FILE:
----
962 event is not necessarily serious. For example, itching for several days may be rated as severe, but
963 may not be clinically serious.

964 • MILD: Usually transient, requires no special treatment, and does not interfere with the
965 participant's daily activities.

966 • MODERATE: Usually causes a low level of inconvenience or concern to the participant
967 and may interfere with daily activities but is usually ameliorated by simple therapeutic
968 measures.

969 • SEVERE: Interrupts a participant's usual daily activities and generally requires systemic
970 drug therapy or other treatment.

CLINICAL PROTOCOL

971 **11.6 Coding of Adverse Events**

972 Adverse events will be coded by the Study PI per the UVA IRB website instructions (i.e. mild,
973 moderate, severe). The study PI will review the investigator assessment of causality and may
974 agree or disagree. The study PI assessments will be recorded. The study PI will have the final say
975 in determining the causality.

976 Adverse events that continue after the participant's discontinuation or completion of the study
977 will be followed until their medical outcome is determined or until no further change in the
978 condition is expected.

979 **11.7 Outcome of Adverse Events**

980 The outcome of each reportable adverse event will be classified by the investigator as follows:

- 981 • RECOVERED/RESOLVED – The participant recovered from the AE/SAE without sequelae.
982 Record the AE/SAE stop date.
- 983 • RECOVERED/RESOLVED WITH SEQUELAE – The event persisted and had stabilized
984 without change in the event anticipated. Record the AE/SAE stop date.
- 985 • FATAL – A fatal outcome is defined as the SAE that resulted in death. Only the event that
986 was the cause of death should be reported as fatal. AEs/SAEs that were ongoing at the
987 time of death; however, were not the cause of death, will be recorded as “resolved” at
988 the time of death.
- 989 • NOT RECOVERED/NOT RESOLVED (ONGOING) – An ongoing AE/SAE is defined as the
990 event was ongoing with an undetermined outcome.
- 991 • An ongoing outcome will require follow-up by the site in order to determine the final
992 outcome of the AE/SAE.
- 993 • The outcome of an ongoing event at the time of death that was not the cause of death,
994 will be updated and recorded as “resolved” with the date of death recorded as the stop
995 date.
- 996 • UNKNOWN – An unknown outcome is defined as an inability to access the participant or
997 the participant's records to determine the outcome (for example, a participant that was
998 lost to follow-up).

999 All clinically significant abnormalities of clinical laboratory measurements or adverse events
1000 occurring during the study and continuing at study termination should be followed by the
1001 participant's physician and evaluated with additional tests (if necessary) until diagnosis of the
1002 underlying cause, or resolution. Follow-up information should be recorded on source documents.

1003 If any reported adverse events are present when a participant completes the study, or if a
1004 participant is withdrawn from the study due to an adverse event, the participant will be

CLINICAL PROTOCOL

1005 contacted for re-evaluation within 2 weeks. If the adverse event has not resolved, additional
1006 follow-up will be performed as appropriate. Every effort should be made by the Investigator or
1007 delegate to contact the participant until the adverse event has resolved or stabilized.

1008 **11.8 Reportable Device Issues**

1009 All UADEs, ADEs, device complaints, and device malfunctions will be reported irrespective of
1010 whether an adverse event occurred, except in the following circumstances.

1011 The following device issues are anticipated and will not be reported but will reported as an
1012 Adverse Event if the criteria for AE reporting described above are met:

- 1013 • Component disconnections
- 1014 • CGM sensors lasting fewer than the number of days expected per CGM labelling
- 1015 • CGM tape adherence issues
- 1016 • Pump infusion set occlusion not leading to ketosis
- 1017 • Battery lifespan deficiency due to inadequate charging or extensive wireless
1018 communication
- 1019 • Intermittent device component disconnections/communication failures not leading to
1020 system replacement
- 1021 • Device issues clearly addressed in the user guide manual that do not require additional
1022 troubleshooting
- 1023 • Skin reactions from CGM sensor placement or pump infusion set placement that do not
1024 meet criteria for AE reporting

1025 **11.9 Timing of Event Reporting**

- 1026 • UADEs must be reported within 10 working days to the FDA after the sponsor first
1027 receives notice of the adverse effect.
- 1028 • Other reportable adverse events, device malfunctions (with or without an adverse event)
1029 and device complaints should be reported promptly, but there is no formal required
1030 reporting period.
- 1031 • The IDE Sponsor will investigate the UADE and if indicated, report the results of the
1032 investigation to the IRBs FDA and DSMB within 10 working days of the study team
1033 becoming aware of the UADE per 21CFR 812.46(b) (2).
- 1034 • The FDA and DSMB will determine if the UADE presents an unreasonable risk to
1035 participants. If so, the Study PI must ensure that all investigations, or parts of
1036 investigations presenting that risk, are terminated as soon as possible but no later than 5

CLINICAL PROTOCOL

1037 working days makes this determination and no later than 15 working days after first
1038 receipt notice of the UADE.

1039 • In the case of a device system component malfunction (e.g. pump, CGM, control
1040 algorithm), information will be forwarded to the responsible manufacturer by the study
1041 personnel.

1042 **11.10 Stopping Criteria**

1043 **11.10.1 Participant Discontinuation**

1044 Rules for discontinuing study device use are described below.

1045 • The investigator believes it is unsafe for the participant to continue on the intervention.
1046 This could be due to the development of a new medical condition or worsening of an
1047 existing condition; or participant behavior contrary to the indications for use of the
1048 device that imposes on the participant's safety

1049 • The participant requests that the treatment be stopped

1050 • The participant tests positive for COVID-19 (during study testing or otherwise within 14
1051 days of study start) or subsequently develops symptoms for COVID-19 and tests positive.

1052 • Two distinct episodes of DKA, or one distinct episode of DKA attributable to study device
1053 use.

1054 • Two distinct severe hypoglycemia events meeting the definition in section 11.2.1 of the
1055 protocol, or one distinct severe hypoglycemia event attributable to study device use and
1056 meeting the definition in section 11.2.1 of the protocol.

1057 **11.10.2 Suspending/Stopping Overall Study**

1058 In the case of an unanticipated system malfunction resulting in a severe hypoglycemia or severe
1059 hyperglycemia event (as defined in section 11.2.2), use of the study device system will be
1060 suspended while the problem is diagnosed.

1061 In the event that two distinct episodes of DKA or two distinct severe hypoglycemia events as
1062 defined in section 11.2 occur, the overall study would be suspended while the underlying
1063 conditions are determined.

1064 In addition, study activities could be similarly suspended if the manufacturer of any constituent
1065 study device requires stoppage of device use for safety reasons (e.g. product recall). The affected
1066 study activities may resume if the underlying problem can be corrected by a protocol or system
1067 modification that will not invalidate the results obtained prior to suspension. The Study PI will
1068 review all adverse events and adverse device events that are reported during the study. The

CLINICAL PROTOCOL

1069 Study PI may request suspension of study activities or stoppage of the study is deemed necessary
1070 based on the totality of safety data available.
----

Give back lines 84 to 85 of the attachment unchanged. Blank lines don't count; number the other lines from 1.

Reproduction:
1042 **11.10 Stopping Criteria**

1043 **11.10.1 Participant Discontinuation**